Flowers: giving the market what it wants

Page last updated: Friday, 9 December 2016 - 1:58pm

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Traditional flowers or Australian natives?

In most world markets, the majority of sales are traditional flowers — carnations, chrysanthemums and roses. The same applies in Western Australia.

However, as the market matures and consumers buy flowers more actively, they become more interested in flowers from different places. The increase in tulips grown in Australia and sold on the domestic market is testament to this. Similarly, overseas markets are buying Australian natives and South African proteas because they are different and colourful. This demand in the mature markets of Germany, Netherlands and Japan — where traditional flowers make up only 50-55% of purchases — is driving the sales of Australian natives.

In all these markets, foliage is also in demand.

Promoting our flowers and their uses can change consumption patterns.

The Spanish and USA markets are described as immature and sales of traditional cutflowers are significantly greater than other flowers.

Buying times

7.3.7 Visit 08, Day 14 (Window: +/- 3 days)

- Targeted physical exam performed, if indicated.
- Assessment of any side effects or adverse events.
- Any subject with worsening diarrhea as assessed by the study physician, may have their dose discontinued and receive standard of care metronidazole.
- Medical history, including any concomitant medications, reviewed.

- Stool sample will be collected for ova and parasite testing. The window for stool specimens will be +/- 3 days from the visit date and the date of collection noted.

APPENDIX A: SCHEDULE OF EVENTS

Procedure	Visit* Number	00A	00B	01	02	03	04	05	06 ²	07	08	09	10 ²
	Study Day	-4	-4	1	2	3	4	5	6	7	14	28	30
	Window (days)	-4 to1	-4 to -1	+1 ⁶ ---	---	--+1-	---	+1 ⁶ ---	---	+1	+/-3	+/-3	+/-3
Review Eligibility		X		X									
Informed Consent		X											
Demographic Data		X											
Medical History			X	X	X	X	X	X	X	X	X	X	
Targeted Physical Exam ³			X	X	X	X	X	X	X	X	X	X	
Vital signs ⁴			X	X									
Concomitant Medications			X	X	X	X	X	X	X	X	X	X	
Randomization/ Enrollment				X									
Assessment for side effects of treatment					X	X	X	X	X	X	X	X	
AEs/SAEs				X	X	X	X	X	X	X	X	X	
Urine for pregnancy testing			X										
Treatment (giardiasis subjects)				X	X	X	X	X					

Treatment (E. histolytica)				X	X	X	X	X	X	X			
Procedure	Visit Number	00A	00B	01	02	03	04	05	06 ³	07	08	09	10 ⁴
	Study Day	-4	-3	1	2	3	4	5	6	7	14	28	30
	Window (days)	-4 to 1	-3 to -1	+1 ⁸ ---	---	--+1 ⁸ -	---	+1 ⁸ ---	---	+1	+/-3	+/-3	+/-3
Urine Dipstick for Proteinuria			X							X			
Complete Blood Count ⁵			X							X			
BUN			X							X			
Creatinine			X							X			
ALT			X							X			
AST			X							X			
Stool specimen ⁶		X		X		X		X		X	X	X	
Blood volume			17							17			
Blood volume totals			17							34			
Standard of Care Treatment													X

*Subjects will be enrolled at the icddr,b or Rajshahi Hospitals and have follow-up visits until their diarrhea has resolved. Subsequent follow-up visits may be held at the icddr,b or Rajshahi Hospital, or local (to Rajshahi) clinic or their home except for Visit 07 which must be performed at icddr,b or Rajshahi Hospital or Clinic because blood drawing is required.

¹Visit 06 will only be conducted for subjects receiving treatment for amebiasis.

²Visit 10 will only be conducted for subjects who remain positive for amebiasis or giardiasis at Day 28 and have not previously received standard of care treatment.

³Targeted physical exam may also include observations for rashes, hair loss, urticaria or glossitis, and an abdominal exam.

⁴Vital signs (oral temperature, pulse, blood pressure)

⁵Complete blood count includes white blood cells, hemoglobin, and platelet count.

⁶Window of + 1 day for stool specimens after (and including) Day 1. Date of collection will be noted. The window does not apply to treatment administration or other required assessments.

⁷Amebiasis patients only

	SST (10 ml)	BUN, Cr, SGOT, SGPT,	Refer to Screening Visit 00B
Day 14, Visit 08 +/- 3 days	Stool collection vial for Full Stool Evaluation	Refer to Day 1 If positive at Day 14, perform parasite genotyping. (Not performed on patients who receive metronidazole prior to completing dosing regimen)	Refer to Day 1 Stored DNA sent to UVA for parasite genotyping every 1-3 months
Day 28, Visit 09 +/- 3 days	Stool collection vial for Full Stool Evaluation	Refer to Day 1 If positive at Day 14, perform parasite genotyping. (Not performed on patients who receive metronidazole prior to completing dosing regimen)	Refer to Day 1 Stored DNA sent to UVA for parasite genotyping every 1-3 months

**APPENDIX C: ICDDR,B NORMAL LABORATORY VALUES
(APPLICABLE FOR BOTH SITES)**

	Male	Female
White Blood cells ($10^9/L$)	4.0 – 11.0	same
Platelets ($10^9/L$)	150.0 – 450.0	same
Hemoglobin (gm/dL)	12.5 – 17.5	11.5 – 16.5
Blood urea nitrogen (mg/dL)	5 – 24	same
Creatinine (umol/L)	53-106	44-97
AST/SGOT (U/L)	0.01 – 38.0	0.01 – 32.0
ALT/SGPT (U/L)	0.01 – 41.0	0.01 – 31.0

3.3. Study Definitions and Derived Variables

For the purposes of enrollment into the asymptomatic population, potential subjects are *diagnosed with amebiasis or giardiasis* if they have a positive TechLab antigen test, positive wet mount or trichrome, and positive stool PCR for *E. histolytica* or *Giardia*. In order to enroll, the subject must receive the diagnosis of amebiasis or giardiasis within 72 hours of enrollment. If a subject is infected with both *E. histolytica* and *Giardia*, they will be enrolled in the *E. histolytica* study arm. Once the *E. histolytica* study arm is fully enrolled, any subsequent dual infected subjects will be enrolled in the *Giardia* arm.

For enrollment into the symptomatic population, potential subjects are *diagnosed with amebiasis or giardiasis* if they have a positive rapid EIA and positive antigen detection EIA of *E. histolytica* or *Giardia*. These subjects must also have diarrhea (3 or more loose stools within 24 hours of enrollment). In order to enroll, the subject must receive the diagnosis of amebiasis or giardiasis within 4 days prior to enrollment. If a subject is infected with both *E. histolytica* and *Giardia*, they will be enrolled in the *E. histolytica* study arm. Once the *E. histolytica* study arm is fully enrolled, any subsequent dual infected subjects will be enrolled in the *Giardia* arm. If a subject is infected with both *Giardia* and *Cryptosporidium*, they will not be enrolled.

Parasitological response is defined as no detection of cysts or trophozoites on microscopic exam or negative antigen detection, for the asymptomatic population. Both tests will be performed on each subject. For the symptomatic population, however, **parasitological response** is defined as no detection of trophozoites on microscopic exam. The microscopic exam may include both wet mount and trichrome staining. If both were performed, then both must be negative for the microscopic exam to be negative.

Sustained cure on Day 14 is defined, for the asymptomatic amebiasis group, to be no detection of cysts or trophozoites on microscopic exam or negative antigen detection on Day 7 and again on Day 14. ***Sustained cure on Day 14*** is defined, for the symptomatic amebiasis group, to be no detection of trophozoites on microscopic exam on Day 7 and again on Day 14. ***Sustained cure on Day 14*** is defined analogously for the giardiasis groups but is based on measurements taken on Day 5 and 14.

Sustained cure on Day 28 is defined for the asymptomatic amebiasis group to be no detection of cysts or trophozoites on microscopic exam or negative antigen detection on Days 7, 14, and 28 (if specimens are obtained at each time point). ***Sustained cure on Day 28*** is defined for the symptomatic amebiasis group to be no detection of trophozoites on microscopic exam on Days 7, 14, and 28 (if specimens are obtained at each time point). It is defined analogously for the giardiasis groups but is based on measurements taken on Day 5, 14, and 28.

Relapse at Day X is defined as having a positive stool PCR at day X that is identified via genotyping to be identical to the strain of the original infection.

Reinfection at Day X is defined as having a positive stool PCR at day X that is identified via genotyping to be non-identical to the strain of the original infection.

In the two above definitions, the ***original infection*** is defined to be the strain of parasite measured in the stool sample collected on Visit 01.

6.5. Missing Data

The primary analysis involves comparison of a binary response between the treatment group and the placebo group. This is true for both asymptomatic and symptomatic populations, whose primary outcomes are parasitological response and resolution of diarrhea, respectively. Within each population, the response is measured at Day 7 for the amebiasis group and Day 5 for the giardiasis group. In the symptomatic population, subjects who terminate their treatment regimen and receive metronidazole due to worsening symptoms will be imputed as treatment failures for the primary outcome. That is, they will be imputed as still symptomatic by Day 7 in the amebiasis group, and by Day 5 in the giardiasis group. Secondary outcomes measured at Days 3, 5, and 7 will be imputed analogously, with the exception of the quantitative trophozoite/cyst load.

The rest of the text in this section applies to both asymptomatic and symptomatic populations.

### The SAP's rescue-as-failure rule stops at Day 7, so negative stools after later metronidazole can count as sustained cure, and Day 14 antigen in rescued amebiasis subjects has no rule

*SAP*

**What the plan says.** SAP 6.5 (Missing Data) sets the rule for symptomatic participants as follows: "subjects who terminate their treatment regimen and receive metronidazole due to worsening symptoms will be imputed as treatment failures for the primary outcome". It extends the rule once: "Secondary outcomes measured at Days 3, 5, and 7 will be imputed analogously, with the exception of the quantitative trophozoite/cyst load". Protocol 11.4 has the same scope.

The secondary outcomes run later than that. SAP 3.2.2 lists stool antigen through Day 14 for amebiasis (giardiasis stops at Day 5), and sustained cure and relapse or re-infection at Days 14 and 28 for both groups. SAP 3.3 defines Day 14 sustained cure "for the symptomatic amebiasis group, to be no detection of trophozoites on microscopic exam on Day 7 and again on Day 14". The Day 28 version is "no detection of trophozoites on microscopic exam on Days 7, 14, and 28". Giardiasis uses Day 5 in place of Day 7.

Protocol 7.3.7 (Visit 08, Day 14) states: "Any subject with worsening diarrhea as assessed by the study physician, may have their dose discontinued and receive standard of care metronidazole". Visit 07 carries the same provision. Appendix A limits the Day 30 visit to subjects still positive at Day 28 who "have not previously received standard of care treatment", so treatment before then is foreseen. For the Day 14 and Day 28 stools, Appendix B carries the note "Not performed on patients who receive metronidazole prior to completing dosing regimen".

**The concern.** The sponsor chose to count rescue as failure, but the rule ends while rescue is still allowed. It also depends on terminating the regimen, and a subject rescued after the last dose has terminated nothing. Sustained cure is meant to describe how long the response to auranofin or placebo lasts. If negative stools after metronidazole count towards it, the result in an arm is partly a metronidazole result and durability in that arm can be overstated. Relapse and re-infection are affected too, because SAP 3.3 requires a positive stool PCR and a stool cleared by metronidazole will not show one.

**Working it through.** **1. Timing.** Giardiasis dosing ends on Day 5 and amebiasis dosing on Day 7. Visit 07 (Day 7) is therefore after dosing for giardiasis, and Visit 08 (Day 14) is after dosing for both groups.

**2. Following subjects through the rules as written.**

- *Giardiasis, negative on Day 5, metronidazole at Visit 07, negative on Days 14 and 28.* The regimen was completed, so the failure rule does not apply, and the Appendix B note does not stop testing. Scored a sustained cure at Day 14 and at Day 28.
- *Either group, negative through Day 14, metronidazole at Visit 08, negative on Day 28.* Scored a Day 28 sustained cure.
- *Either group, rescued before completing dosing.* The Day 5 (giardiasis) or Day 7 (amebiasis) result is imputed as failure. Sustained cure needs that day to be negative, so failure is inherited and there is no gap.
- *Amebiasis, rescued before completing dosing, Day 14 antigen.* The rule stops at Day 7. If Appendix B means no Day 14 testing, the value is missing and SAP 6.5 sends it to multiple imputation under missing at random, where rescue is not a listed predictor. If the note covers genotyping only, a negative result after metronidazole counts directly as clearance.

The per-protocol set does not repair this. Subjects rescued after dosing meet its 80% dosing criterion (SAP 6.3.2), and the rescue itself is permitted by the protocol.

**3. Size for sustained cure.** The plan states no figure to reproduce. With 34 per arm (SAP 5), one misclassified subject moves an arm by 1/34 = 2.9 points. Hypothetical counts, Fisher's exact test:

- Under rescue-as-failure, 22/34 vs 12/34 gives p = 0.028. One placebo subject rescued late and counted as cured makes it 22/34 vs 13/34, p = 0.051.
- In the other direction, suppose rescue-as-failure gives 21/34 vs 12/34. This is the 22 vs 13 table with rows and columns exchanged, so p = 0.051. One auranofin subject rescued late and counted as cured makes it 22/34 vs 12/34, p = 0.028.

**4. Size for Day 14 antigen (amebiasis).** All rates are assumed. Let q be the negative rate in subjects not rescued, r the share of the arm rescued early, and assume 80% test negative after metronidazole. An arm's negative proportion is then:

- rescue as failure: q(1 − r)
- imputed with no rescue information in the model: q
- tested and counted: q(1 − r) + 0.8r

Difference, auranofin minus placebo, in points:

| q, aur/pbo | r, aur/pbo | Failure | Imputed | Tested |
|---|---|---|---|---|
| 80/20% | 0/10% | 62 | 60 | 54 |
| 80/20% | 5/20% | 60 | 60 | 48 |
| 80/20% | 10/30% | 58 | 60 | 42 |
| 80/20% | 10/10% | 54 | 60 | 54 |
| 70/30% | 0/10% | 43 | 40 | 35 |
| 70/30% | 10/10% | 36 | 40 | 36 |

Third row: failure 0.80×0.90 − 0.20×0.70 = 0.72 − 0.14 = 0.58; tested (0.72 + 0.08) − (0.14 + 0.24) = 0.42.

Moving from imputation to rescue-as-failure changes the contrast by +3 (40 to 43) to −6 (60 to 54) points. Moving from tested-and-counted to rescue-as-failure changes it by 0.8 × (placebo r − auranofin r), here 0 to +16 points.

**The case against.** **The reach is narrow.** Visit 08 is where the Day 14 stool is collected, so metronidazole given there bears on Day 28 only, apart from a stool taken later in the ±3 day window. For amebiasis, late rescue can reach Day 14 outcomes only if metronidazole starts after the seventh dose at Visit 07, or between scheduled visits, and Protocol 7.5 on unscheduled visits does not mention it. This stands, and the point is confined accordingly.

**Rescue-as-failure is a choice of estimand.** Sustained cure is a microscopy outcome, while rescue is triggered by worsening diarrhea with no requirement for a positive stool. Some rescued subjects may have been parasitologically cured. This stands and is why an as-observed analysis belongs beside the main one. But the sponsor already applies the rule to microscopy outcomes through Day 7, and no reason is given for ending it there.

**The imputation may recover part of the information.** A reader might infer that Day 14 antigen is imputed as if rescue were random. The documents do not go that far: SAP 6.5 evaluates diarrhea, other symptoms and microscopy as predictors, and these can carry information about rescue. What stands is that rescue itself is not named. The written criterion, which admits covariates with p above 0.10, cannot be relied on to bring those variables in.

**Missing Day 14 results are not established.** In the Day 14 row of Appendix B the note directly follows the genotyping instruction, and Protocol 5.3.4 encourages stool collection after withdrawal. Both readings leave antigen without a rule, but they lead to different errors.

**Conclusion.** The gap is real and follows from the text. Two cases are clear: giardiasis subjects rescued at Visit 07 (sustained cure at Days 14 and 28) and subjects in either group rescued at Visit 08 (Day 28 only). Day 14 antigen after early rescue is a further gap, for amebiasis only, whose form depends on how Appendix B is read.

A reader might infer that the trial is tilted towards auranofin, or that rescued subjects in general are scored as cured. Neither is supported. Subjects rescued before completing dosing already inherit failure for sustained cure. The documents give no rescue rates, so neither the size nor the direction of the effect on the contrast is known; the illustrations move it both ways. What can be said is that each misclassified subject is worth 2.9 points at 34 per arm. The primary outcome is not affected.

In immature markets, flower sales are most often associated with Mother’s Day, Valentine’s Day, Christmas, Easter and other personal occasions such as birthdays, anniversaries, funerals and weddings.

In Western Australia, Mother’s Day is the most important day to buy flowers. About 37% of consumers buy all the flowers they purchase in a year at this time.

Valentine’s Day and Christmas are the next most important, although nowhere near as many people buy at that time. Days such as ANZAC Day and Father’s Day are not particularly important. This partly reflects the limited number of flowers bought for males.

Birthdays are by far the most significant reason for purchasing flowers for special occasions. Other occasions such as funerals, anniversaries, visiting relatives, dinner invitations and get well messages, are not high on the list. This may be partly due to other options, such a bottle of wine for the dinner host.

Although functions like graduation balls are not high on the list, they may provide opportunities for flowers not suited for other markets, for example, short stem roses or carnations for button holes.

In markets such as Japan, the Netherlands and Germany, consumers are more likely to buy for self-consumption and take flowers to family functions or dinners. The Japanese are very particular about this. The gift and its value are carefully calculated. Traditionally, they have purchased very high quality products such as fruit as gifts when visiting or for special occasions, rather than bottles of wine or chocolate.

Frequency of purchases

Only a very small portion ofpurchasers, buy weekly or fortnightly. The majority buy no more than four times a year.

In Western Australia, consumers tend to buy for special occasions and special days such as Mother’s Day, birthdays, funerals and Valentine’s Day. They tend not to buy for their own use. This suggests that, with improved availability, promotion, presentation and quality, consumers could be convinced to increase total consumption of flowers.